Expert says putting safety first in oil production is key

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Billy Joe Pellegrin speaking at the Oil & Gas Conference and Exposition in Guyana

While laying the foundation to realize its fortunes and becoming a hemispheric leader in the oil and gas industry, Guyana has also been listening keenly to the advice coming from experts in the field.

Billy Joe Pellegrin, the Corporate Quality Health Safety and Environment (QHES) Director of Edison Chouest Offshore (ECO), a worldwide marine transportation solution provider, reminded that in the business of oil and gas, safety must be a priority.

Speaking at Guyana’s first Oil and Gas Exposition in March he said, “Look at how you are demonstrating care, look at how you are layering your safeguards associated with it. I don’t mean putting more and more PPE (Personal Protective Equipment) on a person or more and more hardhats and protection… all that’s admitting to, is that you have no other way of preventing that guy from getting hurt so ultimately you put something on him to lessen the impact.”

ECO’s office in Houston, Texas, USA.

ECO has a well-established blueprint of safety measures that it applies to marine vessels, shipyards and seaports where investment and employment opportunities are likely to be derived in Guyana with the coming of oil and gas.

An onshore supply base is slated for construction this year in Guyana at Crab Island, in the Berbice River. This promises employment for approximately 600, while a contract was signed this year for a Floating Production, Storage and Offloading (FPSO) facility that will supply components to the offshore production vessel.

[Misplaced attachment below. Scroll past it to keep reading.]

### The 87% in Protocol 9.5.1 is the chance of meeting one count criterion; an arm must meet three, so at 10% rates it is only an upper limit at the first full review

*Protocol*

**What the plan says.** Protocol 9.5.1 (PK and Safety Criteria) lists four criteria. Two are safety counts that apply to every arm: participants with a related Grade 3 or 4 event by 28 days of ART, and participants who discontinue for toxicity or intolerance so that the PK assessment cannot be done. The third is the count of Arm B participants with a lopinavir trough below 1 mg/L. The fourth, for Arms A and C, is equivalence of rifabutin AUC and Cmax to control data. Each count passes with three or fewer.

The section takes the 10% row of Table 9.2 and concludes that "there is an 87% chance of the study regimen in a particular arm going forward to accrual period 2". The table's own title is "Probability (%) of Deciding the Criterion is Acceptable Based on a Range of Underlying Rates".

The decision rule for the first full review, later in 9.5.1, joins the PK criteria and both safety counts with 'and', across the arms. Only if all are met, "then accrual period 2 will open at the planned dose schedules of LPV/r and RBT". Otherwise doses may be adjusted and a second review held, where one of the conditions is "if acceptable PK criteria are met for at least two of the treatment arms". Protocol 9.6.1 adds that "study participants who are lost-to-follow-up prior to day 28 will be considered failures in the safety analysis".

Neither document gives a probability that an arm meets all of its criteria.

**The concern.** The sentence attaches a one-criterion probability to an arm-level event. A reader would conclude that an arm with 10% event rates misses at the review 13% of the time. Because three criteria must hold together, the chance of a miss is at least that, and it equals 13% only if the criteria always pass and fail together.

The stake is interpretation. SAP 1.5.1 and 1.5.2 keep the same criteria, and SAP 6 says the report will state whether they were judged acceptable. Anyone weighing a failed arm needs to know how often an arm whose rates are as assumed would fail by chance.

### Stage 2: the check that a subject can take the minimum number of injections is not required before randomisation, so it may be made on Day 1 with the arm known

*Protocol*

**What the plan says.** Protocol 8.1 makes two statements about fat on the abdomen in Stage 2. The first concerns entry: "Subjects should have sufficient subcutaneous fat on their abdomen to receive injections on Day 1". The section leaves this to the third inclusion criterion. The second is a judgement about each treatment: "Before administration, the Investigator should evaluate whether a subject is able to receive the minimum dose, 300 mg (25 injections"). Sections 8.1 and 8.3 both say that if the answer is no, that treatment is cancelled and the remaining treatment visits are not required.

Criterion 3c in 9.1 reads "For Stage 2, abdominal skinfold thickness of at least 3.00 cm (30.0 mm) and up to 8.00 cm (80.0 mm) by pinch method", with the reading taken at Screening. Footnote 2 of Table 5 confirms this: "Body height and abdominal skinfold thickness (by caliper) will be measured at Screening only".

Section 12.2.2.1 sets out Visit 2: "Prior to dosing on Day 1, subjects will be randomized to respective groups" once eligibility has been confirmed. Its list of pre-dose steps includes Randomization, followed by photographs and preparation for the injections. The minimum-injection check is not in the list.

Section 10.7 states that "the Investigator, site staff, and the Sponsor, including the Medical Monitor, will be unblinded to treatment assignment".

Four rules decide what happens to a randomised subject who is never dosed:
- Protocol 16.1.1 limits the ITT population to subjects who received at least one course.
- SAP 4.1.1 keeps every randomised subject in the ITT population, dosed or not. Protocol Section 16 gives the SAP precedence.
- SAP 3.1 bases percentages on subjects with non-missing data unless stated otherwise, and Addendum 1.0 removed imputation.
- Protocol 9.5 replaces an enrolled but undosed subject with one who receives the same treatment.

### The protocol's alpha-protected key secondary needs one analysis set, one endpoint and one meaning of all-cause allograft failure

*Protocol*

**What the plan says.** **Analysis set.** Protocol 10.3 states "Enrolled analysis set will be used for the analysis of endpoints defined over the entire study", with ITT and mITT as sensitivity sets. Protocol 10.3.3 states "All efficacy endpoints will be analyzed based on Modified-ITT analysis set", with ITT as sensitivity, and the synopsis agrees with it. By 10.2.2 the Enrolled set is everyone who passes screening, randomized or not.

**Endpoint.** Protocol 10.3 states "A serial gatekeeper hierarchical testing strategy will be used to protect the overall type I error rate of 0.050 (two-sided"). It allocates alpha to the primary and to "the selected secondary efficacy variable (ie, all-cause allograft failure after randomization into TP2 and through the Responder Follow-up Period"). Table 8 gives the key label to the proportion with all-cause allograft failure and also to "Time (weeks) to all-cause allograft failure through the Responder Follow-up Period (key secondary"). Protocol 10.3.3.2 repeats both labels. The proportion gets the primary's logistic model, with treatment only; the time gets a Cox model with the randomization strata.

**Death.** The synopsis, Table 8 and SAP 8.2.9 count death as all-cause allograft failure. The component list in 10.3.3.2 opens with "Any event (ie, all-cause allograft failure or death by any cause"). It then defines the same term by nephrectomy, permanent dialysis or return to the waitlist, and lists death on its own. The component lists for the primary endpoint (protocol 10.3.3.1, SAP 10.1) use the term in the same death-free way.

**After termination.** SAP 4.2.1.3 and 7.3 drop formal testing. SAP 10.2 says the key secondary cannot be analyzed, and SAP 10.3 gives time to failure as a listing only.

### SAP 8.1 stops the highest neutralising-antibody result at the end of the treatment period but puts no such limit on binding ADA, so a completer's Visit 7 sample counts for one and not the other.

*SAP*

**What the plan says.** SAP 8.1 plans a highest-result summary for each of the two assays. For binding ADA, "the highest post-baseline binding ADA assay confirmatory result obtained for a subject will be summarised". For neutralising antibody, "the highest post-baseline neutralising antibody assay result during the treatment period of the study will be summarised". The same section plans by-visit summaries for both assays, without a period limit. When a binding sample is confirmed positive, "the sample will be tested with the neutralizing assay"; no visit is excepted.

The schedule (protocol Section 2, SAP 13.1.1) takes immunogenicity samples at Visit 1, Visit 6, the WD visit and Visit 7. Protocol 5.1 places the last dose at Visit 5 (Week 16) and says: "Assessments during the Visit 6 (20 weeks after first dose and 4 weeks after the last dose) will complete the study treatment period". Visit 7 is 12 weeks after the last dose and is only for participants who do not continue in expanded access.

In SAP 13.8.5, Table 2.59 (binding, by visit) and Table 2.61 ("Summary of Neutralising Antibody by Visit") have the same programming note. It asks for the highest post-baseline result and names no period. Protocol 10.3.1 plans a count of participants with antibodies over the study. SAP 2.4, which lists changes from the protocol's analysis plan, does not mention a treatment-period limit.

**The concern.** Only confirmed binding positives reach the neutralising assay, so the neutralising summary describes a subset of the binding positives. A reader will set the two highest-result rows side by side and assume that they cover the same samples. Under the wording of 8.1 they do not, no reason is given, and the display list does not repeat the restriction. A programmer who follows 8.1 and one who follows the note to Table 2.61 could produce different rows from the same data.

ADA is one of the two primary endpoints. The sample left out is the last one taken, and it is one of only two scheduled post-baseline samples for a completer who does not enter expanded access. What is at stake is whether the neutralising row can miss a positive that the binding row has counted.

“We’re talking about care and how we build a culture, regarding the employees and co-workers we are going to have, the communities we are going to work in and those individuals that will hopefully go home to their families with all their fingers and toes,” Pellegrin said.

ECO supports the majority of the U.S. Gulf deep-water operations and an expanding global market with its fleet of highly specialized new generation offshore service and supply vessels. On board these vessels, ECO ensures that certain Standard Operating Procedures are followed, all aimed at mitigating human error.

“People are going to make mistakes; all of us have made them. We make sure that we build the system to not let those mistakes ultimately cause you bad outcomes. We can predict manage and prevent errors…it means we have to use the data, use the “near misses” to actually investigate, understand and prevent a lot of those situations from happening,” Pellegrin advised.

With two key oil discoveries made so far by US oil major, Exxon Mobil offshore Guyana and ongoing exploration activities taking place in the Stabroek Block, oil production is set to begin by 2020 in the South American country. Exxon has indicated that their Operations Integrity Management System (OIMS) is a cornerstone of the company’s commitment to managing Safety, Security, Health and Environmental risks and achieving excellence in performance.

Darren W. Woods, Chairman and Chief Executive Officer of Exxon says Risks to the environment have been reduced, with a remarkable decline in marine spills and continuing reductions in emissions.